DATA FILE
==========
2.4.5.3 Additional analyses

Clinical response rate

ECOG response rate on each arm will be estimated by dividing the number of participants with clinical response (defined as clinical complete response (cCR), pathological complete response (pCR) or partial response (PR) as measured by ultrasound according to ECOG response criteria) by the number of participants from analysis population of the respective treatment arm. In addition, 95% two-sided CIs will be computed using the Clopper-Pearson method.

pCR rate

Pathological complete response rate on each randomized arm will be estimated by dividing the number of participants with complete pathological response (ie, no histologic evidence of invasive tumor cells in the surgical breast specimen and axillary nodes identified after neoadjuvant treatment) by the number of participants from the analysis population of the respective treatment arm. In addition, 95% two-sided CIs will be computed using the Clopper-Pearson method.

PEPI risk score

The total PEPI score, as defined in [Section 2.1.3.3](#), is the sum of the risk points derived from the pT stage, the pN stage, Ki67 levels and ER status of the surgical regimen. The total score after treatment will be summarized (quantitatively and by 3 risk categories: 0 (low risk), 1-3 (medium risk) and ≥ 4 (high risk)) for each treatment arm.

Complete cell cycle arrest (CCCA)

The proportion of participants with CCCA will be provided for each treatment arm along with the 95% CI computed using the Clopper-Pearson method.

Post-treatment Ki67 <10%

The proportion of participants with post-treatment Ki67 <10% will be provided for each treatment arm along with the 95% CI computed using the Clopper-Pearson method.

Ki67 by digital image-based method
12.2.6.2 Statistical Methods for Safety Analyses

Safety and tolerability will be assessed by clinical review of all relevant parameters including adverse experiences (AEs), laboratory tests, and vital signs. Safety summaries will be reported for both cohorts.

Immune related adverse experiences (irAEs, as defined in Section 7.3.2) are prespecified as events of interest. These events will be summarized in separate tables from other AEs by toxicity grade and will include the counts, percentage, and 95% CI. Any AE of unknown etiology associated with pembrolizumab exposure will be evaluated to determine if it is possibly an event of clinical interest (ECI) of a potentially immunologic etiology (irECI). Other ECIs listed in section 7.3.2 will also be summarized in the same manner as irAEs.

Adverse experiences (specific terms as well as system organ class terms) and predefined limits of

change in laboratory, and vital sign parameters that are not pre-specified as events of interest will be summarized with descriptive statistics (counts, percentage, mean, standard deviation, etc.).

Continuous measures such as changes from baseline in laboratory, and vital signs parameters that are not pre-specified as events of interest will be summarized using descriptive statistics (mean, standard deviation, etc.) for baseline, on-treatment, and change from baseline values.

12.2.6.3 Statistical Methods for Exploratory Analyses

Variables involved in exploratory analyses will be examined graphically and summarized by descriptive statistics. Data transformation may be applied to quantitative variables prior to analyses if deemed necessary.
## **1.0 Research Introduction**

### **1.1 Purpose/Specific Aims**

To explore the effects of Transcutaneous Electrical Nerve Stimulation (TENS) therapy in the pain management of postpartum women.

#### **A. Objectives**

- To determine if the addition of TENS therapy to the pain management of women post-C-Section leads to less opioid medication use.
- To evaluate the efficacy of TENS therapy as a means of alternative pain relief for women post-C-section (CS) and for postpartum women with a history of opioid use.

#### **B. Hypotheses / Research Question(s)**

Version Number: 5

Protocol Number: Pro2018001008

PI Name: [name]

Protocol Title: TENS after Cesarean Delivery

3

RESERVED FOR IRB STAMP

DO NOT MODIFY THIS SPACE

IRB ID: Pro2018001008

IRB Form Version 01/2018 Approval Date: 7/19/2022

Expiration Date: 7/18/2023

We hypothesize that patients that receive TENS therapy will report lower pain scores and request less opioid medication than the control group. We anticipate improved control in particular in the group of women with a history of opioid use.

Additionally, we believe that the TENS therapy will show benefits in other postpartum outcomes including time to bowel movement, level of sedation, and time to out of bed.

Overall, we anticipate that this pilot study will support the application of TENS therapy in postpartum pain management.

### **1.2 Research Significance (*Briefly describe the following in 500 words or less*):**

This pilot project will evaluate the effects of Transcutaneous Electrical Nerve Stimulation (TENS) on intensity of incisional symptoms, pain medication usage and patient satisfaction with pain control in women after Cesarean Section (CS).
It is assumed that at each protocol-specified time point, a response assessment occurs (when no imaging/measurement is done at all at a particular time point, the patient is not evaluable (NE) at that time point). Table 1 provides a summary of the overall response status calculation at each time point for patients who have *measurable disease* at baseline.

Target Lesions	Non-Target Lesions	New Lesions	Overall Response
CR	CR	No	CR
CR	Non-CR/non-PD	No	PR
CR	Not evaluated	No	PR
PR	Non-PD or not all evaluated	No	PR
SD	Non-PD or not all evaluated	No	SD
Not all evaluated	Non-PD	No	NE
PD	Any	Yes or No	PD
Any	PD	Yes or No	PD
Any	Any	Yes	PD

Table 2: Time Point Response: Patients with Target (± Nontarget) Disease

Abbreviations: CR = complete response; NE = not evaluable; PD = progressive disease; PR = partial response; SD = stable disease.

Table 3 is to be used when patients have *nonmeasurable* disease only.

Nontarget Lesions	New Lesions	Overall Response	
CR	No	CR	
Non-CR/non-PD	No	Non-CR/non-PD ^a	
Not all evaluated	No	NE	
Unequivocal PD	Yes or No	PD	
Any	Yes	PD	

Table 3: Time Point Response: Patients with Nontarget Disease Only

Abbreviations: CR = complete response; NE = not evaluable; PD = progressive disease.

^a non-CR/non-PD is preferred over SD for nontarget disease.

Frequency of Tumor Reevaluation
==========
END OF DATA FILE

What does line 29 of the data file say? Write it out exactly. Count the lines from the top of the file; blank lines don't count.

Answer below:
Protocol Number: Pro2018001008